Oxford Medicine Interview Tips
Essential Tips To Help You Succeed In Your Oxford Medicine Interview
First of all, if you’re reading this to prepare for your interview- congratulations! If you’ve been invited for interview it means that something in your application stands out to the tutors as someone they want. There are many myths surrounding Oxford interviews, this article aims to demystify the process for you.
Be logical; and walk the tutors through your thought process
In the interviews, you will be asked questions that you don’t know the answers to, this is the goal. Go back to the basic principles of what you do know and try to work up to an answer from there. Don’t panic; you’re allowed to take a second to think. Fall back on what you know for sure- remember they don’t expect you to know the answer, they just want to see how you think. If you made a mistake in your logic earlier, don’t be afraid to say so- explain that now you’ve thought more you realise you were wrong. Often you may be asked to interpret a graph, or a picture (generally an X-ray or image of some body part), that you struggle to interpret. Start off by describing what you see that you consider important to give yourself some time to think about the interpretation, then move on to what you think this might mean.
Forget your expectations
The myths around the interviews are exactly that- myths. The tutors are generally kind people who are looking for potential students- they are looking for the good, not the bad. In terms of medicine specifically, don’t worry too much about the “soft skill” questions, there is far less emphasis on this in Oxford interviews compared to other medical schools.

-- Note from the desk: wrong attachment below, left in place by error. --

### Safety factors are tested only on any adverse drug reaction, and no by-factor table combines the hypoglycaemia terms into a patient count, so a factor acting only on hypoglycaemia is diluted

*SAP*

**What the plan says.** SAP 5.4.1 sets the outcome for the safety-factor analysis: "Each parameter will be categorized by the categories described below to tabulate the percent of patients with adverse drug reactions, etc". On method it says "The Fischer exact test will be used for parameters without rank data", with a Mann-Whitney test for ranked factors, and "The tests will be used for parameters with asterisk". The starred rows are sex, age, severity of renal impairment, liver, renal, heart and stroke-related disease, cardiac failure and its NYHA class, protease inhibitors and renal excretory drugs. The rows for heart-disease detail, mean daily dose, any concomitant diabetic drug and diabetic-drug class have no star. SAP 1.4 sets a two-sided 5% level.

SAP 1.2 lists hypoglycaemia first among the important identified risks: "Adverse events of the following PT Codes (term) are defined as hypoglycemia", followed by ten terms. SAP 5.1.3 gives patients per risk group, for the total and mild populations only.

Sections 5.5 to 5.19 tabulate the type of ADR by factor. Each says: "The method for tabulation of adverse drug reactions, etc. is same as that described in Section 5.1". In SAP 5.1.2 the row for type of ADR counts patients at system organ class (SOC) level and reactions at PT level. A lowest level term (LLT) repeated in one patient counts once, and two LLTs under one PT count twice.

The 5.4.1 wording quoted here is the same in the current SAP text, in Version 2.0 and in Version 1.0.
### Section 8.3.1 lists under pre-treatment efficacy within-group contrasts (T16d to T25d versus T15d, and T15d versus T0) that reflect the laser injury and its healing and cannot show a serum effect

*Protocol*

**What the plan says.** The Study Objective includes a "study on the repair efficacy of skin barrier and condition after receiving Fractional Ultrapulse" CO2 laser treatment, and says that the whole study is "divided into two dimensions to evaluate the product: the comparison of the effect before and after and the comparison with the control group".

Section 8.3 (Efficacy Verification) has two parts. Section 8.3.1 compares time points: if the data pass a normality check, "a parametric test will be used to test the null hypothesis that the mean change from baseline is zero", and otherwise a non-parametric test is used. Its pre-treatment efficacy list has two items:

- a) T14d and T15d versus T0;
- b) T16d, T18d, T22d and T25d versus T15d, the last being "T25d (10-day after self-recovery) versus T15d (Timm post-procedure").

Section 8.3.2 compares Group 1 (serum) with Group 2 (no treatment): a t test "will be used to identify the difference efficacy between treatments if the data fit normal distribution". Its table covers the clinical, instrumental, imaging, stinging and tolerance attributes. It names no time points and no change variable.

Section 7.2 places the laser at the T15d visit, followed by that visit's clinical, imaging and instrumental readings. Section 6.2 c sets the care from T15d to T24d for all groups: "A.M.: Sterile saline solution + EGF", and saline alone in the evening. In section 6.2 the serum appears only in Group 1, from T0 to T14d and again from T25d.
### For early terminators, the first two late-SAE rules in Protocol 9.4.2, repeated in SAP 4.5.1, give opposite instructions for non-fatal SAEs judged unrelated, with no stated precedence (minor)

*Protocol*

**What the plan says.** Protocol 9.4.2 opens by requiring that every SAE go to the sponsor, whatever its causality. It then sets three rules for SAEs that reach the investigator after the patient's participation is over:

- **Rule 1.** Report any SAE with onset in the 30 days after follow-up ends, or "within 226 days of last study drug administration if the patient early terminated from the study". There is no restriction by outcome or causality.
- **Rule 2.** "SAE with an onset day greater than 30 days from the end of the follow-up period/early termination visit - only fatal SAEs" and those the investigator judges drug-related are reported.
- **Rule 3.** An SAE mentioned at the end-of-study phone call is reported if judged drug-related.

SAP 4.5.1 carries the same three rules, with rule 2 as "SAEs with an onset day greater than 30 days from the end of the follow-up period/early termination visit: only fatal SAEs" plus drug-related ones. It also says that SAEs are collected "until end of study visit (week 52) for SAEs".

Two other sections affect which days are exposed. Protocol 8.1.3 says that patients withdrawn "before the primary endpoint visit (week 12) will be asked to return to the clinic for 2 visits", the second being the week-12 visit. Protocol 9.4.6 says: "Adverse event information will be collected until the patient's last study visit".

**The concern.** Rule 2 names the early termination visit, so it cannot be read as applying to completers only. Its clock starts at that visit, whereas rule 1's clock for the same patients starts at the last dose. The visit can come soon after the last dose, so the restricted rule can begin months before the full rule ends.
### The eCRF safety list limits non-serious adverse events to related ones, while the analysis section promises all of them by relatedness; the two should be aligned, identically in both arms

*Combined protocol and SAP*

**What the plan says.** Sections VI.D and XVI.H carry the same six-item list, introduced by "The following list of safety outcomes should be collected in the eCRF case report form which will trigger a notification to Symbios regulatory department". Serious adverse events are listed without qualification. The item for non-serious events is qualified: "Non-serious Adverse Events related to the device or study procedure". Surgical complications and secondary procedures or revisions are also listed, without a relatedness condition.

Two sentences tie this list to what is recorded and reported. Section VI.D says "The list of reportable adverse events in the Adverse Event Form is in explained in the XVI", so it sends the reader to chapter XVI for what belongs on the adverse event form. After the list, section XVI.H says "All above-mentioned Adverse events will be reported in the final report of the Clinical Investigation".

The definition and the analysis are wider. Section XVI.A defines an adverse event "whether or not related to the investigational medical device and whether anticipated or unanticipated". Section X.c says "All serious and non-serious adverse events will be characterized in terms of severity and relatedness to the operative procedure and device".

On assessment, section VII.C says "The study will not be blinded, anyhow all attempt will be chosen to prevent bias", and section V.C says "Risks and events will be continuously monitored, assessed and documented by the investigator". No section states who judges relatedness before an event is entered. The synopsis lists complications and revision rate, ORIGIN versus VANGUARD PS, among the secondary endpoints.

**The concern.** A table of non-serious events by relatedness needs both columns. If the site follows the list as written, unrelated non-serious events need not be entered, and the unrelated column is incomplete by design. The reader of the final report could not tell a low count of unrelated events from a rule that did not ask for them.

Do your reading
Make sure you have brushed up on current topics relating to health and the NHS in the news, everything in your personal statement and what you wrote your BMAT essay on. In addition, read over your notes from Biology and Chemistry (or any relevant subjects you take)- it is common to be asked to talk about something you’ve studied that you found especially interesting. It’s also worth having a look at recent popular medical research, in case you’re asked whether you have read anything interesting recently. The BMJ is excellent for this, if you can find a couple of articles you really understand then that’s an excellent topic to discuss. Think critically about what you’ve read, in popular research the titles are often attention grabbing but misleading, or the authors conclude too much from a small amount of data. If you have a strong opinion about the research, then voice it!
Practice past Oxford Medicine interview questions
There's an abundance of great free resources to help prepare for your interview including a page dedicated to past Oxford Medicine Interview Questions. Make sure you don't only practice with familiar friends and family; experienced (and sometimes challenging) teachers are a great resource when preparing for Oxford Medicine interviews.
When you’re asked questions about yourself or about things that you have done, what is really important is what you’ve learnt from tasks and situations. They don’t care about the exact cases you saw on your work experience, they want to know about what you thought about what you saw, how it made you think about medicine. Similarly if you’re asked situational questions, such as “tell us when you dealt with a conflict”, they want to know what skills you gained from this situation and how you would apply these to life as a doctor or medical student.
Try to relax - they’re just human!
The tutors understand that this is stressful and are trained to help you show your potential. These interviews are meant to be a chance for you to experience the tutorial style of thinking and learning. Don’t assume that anything you’re thinking is obvious and not worth saying, they may not have looked at it from that angle. Don’t try to pretend you know something you don’t- explain that you don’t know the answer, and then explain how you would work it out.